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It was during the seasonal change from summer to autumn that I first landed in Tokyo as a naïve 21 year old, ready to embark on a working holiday adventure. I had no Japanese language skills, no knowledge of Japanese history or culture beyond western clichés and stereotypes, and 1000 yen in my pocket. When I think back to this time I am amazed at the courage (or was it denial and ignorance?) I must have had; I am even more surprised to remember the emotion I experienced, for as soon as I set foot in that great cosmopolitan city, I was in love. Somehow, I sensed something familiar and warm in the strange new sights and sounds around me, and gladly immersed myself in this new relationship I had found with Japan.

Over twenty years on, it gives me great pleasure to be part of the third edition of New Voices and to have the opportunity to work with emerging scholars who have been on their own journeys that enticed them into the field of Japanese Studies. Indeed, it is an exciting time to be part of Japanese and Asian Studies in Australia. The sector has been reinvigorated by a government that aims to make Australia more Asia-literate and able to participate more actively in this era of ‘globalisation’. While it will be some time before we see the results, the National Asian Languages and Studies in Schools Program (NALSSP) and its associated funding opportunities offer much hope for Japanese language and studies to develop in Australian schools in terms of both quantity and quality through enhanced language teacher education, student scholarships and infrastructure development. One of the targets, for instance, is to have 12 per cent of Year 12 students fluent in an Asian language by 2020. Japan is one of the four areas targeted by the government, the others being China, Indonesia and Korea. This funding project should eventually flow over to benefit the tertiary education sector in terms of Japanese Studies undergraduate enrolments and higher research.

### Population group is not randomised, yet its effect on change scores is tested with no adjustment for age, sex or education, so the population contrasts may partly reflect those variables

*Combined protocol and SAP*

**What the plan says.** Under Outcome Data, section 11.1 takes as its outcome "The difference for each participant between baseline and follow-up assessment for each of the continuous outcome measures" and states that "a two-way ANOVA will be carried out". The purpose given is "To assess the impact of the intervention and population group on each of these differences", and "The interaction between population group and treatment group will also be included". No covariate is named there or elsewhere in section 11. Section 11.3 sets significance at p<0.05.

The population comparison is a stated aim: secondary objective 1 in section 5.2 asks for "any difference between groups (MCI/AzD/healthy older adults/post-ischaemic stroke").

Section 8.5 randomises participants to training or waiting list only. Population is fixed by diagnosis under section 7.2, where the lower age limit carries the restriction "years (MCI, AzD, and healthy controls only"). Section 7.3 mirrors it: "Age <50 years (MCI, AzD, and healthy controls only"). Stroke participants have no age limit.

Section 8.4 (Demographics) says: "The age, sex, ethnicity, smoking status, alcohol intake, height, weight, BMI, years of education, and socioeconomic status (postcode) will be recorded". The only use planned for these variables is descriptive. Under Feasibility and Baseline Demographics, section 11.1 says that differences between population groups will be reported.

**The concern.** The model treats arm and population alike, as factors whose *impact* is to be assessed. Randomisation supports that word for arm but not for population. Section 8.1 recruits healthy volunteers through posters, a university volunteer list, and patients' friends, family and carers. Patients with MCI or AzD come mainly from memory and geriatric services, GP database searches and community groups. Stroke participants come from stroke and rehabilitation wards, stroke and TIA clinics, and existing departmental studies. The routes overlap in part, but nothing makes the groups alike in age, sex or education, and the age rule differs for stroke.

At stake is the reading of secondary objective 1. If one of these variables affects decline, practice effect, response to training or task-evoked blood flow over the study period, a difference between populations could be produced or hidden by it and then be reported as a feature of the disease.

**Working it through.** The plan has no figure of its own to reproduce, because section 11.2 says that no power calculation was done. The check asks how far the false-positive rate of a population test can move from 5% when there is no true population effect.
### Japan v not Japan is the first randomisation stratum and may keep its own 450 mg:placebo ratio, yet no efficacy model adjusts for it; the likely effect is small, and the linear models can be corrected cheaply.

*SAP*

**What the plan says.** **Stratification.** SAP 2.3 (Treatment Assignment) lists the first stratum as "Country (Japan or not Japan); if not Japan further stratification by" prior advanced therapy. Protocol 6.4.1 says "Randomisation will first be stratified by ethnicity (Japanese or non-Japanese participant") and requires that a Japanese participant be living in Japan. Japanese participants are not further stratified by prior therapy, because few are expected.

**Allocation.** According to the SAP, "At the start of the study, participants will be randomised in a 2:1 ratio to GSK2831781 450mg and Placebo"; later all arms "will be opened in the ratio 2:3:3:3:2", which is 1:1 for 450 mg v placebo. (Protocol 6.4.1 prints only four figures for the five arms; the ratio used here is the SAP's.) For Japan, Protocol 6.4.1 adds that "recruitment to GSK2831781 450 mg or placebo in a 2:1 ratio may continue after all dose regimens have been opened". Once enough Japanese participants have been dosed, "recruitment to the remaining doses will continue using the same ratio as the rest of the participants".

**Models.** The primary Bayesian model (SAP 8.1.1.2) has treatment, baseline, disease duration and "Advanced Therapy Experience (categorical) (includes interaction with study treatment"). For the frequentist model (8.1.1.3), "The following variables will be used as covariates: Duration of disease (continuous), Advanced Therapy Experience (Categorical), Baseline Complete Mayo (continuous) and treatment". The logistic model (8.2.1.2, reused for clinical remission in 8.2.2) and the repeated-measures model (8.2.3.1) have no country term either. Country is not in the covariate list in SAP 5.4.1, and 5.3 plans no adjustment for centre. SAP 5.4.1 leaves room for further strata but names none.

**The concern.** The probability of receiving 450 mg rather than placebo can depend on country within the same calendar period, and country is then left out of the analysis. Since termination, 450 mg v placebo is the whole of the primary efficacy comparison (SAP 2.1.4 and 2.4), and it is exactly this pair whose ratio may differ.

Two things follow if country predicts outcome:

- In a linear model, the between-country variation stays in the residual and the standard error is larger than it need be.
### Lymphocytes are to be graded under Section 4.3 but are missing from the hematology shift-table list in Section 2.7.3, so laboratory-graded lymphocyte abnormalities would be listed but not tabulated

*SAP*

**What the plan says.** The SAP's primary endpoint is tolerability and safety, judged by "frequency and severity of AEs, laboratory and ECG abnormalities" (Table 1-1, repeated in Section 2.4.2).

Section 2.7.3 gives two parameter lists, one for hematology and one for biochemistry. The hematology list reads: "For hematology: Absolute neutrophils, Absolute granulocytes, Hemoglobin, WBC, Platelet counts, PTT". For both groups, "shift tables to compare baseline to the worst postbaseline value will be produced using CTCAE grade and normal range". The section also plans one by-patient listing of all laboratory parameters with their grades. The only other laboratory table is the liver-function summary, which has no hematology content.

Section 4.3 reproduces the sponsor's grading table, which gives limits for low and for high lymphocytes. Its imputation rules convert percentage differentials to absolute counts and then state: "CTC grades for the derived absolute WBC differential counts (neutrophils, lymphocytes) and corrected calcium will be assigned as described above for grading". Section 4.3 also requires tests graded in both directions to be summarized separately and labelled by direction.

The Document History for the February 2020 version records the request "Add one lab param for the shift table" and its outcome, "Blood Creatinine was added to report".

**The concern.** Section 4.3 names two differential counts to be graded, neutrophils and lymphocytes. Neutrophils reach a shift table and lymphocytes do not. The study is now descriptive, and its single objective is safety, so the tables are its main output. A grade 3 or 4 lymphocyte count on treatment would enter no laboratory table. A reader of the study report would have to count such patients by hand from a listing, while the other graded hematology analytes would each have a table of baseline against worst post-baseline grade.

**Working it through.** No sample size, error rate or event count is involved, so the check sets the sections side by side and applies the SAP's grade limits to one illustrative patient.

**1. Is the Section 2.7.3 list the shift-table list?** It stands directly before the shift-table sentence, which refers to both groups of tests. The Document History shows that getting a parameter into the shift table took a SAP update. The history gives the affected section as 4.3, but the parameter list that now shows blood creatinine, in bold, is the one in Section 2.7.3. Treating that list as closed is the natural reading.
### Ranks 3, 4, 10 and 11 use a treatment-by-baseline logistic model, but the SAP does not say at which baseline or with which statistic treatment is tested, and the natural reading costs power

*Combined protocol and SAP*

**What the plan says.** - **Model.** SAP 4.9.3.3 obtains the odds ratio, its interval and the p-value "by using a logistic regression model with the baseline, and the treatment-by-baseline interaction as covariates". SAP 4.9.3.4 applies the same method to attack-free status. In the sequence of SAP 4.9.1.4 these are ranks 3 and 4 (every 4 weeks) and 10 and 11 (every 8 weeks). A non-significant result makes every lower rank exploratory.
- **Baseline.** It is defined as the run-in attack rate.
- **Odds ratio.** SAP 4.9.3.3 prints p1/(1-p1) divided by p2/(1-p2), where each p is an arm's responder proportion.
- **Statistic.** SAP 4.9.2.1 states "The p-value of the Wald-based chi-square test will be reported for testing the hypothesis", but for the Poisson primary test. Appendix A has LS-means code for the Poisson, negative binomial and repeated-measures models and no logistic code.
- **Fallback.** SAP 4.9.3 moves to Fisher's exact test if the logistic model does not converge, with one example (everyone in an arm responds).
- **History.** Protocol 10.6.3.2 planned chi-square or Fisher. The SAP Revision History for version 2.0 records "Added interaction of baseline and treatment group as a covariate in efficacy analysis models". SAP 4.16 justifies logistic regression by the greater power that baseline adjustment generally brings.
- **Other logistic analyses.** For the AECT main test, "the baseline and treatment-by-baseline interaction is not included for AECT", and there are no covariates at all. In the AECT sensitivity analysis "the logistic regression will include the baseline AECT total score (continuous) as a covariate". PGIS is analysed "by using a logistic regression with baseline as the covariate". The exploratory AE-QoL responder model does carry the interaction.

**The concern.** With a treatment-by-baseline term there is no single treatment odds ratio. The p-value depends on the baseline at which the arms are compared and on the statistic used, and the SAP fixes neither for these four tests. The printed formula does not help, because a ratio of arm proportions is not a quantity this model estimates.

The language-studies nexus is an important issue within Japanese Studies, and one that dominated the 2009 Japanese Studies Association of Australia (JSAA) conference, held at the University of New South Wales from 13-16 July. For the first time, JSAA was combined with the International Conference on Japanese Language Education (ICJLE). Out of all the JSAA conferences I have personally attended over the years, it was the 2009 one that gave language research the greatest visibility. This heightened presence has been replicated in this issue of New Voices, where we received more submissions on language research than for previous editions. With the increasing emphasis on Asian languages in all education sectors, it is indeed timely that New Voices engages with cutting edge research from emerging scholars in Japanese language acquisition and linguistics.